Published on Friday, 12 October 2012 16:54 Written by Umberto Bacchi
Earlier this month, MP Ilias Panayiotaros demanded in parliament that interior minister Euripides Stylianidis produce exact figures regarding the number of immigrant children in kindergartens across the country, listed by county of origin.
Prior to the July elections in which Golden Dawn secured 18 parliamentary seats, Panayiotaros had threatened that, if Golden Dawn got into parliament, they would "carry out raids on hospitals and kindergartens and throw immigrants and their children out on the street so that Greeks can take their place."
Following Panayiotaros's request, numerous nurseries have reported receiving a fax from the Interior Ministry demanding information on the number of foreign schoolchildren they educate.
Several letters of protests have since been sent back to the Ministry, and many municipalities have reportedly refused to provide the requested figures.
Officials in the city of Lerapetra, Crete, wrote to Stylianidis saying that they "will not hand over data of infants to neo-Nazis who openly threaten them," Greek newspaper Ekathimerini reported.
Unconfirmed rumours on the web assert that the Ministry has also demanded specific information about individual immigrant children.
However Stylianidis has denied that the Ministry ever asked for such information, saying that it was simply collecting general schooling statistics. The minister added that nationality is not a criterion of admission in Greece' public kindergartens.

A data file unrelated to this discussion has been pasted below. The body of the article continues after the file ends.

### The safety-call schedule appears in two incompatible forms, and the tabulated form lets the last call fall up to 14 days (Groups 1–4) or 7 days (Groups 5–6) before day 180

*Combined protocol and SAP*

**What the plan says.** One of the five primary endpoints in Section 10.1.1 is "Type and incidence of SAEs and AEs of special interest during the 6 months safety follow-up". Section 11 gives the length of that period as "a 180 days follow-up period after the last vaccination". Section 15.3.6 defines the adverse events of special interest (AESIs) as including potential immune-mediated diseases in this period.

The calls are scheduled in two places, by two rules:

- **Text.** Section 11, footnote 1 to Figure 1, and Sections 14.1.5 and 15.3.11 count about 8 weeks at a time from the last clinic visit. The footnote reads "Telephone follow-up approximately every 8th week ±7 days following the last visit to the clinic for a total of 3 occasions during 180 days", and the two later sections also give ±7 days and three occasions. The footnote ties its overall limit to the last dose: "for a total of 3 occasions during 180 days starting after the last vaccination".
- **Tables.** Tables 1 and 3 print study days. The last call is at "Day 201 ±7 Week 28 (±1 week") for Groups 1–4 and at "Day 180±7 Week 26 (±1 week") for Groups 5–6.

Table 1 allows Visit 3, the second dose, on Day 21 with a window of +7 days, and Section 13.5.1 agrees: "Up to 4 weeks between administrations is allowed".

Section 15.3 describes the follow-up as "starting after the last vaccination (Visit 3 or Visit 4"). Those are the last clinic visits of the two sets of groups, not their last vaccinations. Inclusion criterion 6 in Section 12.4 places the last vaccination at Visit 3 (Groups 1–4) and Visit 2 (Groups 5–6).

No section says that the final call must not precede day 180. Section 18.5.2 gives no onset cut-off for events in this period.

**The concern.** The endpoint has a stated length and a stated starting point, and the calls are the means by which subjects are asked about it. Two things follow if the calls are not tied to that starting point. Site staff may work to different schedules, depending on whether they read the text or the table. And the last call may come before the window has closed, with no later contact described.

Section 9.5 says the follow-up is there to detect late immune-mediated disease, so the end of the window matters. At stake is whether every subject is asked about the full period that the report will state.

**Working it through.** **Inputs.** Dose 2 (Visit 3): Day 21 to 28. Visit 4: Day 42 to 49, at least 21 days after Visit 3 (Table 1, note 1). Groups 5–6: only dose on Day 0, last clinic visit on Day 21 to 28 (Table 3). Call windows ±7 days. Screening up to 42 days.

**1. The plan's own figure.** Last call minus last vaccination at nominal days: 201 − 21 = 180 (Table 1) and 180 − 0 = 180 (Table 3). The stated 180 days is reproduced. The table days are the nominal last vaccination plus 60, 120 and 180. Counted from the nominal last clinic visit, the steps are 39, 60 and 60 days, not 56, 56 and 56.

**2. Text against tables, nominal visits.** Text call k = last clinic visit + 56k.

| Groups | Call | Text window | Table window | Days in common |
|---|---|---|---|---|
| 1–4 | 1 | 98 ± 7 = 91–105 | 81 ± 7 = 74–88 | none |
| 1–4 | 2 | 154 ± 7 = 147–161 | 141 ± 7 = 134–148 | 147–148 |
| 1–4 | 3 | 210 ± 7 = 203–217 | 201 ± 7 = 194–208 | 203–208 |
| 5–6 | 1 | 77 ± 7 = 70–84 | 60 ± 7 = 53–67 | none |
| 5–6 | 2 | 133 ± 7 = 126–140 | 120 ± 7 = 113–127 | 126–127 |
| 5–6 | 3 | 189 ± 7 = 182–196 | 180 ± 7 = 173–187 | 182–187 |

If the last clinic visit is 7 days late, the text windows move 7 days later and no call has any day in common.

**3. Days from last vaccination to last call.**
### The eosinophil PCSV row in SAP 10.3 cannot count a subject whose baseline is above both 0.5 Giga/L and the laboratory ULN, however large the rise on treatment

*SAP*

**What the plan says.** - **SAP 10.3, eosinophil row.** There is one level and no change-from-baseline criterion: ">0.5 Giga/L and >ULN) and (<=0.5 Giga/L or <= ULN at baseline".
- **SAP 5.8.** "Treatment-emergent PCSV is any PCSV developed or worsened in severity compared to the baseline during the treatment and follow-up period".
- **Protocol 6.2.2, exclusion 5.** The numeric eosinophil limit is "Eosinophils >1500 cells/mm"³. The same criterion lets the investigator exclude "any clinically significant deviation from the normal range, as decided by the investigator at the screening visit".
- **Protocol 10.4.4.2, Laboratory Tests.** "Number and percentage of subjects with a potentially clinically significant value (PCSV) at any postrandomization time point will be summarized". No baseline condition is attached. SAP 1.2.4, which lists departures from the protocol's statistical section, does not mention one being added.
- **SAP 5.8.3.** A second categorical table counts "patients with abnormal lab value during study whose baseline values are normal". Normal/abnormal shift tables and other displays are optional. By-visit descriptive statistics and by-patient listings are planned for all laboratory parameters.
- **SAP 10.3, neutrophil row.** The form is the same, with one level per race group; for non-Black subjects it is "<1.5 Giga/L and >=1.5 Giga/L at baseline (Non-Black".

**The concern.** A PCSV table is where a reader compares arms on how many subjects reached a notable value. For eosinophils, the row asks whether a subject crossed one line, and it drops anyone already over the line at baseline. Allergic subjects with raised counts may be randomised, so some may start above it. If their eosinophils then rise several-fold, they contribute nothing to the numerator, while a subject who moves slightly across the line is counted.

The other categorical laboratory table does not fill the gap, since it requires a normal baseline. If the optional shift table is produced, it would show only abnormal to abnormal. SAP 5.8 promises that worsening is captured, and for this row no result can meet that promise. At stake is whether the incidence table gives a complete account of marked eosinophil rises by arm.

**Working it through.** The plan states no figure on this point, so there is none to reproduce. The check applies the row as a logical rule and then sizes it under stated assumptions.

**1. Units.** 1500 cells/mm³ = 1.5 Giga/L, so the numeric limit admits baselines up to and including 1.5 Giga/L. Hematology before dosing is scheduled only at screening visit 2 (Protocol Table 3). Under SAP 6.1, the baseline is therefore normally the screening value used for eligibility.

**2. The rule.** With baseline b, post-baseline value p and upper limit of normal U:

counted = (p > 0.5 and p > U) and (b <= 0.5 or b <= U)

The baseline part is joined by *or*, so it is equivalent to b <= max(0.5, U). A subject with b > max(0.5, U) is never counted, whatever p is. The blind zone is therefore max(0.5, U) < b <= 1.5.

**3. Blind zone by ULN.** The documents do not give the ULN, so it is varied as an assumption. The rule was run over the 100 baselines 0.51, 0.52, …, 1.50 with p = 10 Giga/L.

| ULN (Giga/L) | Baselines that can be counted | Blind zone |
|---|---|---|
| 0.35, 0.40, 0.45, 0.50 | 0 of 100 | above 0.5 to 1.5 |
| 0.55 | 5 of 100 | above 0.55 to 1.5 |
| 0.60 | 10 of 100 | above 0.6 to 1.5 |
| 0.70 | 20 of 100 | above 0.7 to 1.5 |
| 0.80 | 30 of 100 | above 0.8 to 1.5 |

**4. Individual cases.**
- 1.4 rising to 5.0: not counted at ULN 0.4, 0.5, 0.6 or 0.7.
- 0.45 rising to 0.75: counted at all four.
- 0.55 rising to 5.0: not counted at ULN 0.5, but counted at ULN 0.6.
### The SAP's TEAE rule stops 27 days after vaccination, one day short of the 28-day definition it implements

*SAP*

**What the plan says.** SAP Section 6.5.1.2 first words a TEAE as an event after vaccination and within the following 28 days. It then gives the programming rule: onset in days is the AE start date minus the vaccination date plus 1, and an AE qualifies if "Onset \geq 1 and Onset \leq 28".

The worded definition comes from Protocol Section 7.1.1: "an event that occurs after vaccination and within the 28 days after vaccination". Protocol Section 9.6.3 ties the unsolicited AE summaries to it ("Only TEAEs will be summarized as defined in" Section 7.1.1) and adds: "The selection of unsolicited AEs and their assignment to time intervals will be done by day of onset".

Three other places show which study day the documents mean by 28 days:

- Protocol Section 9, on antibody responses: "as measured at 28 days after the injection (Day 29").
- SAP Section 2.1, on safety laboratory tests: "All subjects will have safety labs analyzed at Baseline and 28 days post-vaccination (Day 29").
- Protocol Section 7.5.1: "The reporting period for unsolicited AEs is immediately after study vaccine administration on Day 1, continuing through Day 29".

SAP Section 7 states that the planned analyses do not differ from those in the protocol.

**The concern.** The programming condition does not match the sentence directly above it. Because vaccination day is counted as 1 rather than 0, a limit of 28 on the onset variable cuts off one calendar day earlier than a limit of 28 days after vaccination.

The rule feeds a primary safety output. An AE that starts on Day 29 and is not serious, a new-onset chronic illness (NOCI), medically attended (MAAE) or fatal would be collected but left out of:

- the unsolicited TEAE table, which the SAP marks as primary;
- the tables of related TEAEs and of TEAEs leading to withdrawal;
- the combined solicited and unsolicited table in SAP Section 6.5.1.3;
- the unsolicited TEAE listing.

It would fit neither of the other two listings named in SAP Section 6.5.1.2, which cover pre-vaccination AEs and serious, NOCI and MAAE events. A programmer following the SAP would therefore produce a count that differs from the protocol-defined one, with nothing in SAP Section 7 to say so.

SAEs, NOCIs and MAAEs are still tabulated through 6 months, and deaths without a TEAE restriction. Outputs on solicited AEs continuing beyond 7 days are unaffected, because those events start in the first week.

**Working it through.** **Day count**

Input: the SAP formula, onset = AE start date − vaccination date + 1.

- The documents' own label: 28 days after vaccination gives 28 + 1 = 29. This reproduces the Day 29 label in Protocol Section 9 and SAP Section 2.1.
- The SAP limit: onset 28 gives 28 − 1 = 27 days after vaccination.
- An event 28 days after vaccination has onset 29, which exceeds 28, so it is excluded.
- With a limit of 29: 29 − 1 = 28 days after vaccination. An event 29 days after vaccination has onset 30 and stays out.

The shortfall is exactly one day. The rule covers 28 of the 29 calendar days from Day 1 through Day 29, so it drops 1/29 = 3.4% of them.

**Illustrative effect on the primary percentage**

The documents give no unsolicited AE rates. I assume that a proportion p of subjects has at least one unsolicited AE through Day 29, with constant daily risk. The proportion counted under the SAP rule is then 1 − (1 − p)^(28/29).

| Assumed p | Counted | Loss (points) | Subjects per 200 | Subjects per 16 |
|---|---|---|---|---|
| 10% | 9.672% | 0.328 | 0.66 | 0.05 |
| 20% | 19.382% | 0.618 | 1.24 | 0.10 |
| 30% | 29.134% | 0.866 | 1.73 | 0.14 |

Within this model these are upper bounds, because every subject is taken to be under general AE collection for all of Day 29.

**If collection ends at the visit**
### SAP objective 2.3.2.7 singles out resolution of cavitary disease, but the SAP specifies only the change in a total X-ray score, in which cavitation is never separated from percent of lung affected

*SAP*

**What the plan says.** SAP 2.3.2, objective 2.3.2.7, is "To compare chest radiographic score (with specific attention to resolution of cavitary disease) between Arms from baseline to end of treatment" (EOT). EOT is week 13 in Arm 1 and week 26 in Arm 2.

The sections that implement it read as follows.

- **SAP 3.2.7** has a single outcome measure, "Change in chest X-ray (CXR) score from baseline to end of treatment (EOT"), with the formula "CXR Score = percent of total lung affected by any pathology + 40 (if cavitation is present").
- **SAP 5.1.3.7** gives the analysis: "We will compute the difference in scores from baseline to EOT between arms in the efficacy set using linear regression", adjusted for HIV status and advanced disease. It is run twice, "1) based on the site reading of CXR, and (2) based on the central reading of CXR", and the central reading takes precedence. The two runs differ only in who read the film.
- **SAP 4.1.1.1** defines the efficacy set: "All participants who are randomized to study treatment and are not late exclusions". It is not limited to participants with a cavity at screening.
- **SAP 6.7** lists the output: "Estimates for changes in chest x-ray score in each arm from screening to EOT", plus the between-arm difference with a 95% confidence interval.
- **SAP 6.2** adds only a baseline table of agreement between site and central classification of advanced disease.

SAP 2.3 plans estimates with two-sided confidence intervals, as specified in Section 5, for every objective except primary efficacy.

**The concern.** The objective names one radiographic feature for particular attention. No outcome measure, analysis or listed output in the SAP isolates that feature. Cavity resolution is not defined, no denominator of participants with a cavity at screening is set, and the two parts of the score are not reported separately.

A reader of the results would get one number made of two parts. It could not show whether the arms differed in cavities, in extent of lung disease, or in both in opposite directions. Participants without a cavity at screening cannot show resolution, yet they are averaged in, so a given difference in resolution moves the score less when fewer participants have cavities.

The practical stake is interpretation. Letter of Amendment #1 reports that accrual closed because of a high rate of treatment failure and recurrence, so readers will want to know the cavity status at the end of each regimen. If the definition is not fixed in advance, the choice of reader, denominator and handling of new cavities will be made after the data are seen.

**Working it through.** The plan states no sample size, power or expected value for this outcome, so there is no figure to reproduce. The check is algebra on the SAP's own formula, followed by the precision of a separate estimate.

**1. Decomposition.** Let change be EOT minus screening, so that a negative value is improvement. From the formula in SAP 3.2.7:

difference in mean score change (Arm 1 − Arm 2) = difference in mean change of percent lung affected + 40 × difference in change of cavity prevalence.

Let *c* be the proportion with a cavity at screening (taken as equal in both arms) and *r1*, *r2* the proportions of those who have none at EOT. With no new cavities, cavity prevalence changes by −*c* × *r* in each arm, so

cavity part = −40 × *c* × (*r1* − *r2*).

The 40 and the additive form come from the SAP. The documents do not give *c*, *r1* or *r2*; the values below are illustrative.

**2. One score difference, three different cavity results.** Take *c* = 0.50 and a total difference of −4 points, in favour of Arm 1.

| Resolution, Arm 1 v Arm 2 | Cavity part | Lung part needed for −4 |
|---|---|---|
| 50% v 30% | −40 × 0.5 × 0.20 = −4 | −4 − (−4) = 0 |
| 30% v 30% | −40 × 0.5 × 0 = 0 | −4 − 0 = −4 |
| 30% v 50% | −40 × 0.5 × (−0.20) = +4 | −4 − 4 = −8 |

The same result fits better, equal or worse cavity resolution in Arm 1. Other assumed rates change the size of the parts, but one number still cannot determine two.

Meanwhile Golden Dawn has accused the "Parrot-Media" of launching a false campaign against the party, specifically refuting claims that its members asked for the addresses of immigrant children and threatened to "beat minors."
The case follows a number of race-related attacks on immigrants and human rights activists by Golden Dawn extremists, with the alleged consent of police and authorities.
"There is a status of everyday fear among immigrants. There are episodes of racist violence and attacks against them every day and nothing happens," Harry Ladis, the lawyer of an anti-fascist demonstrator allegedly tortured by police told IBTimes UK.
In the latest incident, members of Golden Dawn, together with religious activists, disrupted the opening night of the play Corpus Christi at a theatre in central Athens, preventing the performance from taking place.
Police intervened to disperse the demonstrators but some theatre-goers said theat, during the preceding skirmish, they were beaten in front of security officers' eyes, while police stood by.
"The police are next to us. I shout 'They're beating me, aren't you going to do something?' I move away so I can look on from distance. A well-known Golden Dawn MP follows me. He punches me twice in the face and knocks me to the ground. While on the ground, I lose my glasses. The Golden Dawn MP kicks me. The police are just two steps away but turn their back," journalist Manolis Vamvounis, who was at the play, wrote on Twitter.
A video of the incident on YouTube shows Golden Dawn MP Christos Pappas pulling a fellow demonstrator, arrested by security forces, out of the police van without encountering much resistance.
After the video emerged, police said they will prosecute Pappas - even though the MP was not directly named.
Corpus Christi, a playwright from US author Terrence McNally, depicts Jesus as gay.
Credit: International Business Times